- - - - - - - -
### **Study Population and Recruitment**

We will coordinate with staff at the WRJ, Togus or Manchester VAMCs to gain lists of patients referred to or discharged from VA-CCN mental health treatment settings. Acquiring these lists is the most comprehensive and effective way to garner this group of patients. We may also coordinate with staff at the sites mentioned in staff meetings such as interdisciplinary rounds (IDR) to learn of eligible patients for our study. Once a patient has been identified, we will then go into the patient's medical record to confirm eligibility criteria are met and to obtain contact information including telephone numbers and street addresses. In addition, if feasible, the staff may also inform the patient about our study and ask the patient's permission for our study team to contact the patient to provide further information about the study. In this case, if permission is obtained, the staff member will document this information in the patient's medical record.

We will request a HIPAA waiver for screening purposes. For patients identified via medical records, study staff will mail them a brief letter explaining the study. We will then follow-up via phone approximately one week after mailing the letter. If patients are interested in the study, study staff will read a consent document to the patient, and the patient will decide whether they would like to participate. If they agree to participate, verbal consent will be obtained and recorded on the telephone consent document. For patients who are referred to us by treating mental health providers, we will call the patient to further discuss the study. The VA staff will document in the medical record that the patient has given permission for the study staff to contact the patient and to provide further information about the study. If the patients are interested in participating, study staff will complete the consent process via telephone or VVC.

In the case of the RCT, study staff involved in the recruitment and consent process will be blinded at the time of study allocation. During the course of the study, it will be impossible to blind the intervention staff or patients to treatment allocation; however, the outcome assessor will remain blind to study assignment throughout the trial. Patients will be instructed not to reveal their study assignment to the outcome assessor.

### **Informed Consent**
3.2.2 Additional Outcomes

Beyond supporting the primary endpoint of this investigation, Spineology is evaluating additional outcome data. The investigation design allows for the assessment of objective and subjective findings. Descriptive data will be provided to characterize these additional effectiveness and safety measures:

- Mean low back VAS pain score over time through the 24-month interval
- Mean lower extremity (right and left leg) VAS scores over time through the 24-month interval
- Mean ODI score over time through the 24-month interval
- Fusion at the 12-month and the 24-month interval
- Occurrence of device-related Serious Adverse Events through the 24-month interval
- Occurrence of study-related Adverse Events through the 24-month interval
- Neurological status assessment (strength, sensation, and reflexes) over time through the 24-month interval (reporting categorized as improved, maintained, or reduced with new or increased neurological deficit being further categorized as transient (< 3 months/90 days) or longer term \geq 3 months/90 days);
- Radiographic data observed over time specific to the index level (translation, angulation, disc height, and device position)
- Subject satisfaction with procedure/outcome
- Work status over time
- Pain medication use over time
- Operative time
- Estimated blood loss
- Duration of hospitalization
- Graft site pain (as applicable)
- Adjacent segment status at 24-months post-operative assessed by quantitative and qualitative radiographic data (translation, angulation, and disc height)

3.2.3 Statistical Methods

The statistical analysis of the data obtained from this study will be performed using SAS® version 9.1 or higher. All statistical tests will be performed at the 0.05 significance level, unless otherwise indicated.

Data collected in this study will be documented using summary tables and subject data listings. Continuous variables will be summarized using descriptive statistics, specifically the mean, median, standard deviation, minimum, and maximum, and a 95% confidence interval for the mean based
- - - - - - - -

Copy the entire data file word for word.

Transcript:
### **Study Population and Recruitment**

We will coordinate with staff at the WRJ, Togus or Manchester VAMCs to gain lists of patients referred to or discharged from VA-CCN mental health treatment settings. Acquiring these lists is the most comprehensive and effective way to garner this group of patients. We may also coordinate with staff at the sites mentioned in staff meetings such as interdisciplinary rounds (IDR) to learn of eligible patients for our study. Once a patient has been identified, we will then go into the patient's medical record to confirm eligibility criteria are met and to obtain contact information including telephone numbers and street addresses. In addition, if feasible, the staff may also inform the patient about our study and ask the patient's permission for our study team to contact the patient to provide further information about the study. In this case, if permission is obtained, the staff member will document this information in the patient's medical record.

We will request a HIPAA waiver for screening purposes. For patients identified via medical records, study staff will mail them a brief letter explaining the study. We will then follow-up via phone approximately one week after mailing the letter. If patients are interested in the study, study staff will read a consent document to the patient, and the patient will decide whether they would like to participate. If they agree to participate, verbal consent will be obtained and recorded on the telephone consent document. For patients who are referred to us by treating mental health providers, we will call the patient to further discuss the study. The VA staff will document in the medical record that the patient has given permission for the study staff to contact the patient and to provide further information about the study. If the patients are interested in participating, study staff will complete the consent process via telephone or VVC.

In the case of the RCT, study staff involved in the recruitment and consent process will be blinded at the time of study allocation. During the course of the study, it will be impossible to blind the intervention staff or patients to treatment allocation; however, the outcome assessor will remain blind to study assignment throughout the trial. Patients will be instructed not to reveal their study assignment to the outcome assessor.

### **Informed Consent**
3.2.2 Additional Outcomes

Beyond supporting the primary endpoint of this investigation, Spineology is evaluating additional outcome data. The investigation design allows for the assessment of objective and subjective findings. Descriptive data will be provided to characterize these additional effectiveness and safety measures:

- Mean low back VAS pain score over time through the 24-month interval
- Mean lower extremity (right and left leg) VAS scores over time through the 24-month interval
- Mean ODI score over time through the 24-month interval
- Fusion at the 12-month and the 24-month interval
- Occurrence of device-related Serious Adverse Events through the 24-month interval
- Occurrence of study-related Adverse Events through the 24-month interval
- Neurological status assessment (strength, sensation, and reflexes) over time through the 24-month interval (reporting categorized as improved, maintained, or reduced with new or increased neurological deficit being further categorized as transient (< 3 months/90 days) or longer term \geq 3 months/90 days);
- Radiographic data observed over time specific to the index level (translation, angulation, disc height, and device position)
- Subject satisfaction with procedure/outcome
- Work status over time
- Pain medication use over time
- Operative time
- Estimated blood loss
- Duration of hospitalization
- Graft site pain (as applicable)
- Adjacent segment status at 24-months post-operative assessed by quantitative and qualitative radiographic data (translation, angulation, and disc height)

3.2.3 Statistical Methods

The statistical analysis of the data obtained from this study will be performed using SAS® version 9.1 or higher. All statistical tests will be performed at the 0.05 significance level, unless otherwise indicated.

Data collected in this study will be documented using summary tables and subject data listings. Continuous variables will be summarized using descriptive statistics, specifically the mean, median, standard deviation, minimum, and maximum, and a 95% confidence interval for the mean based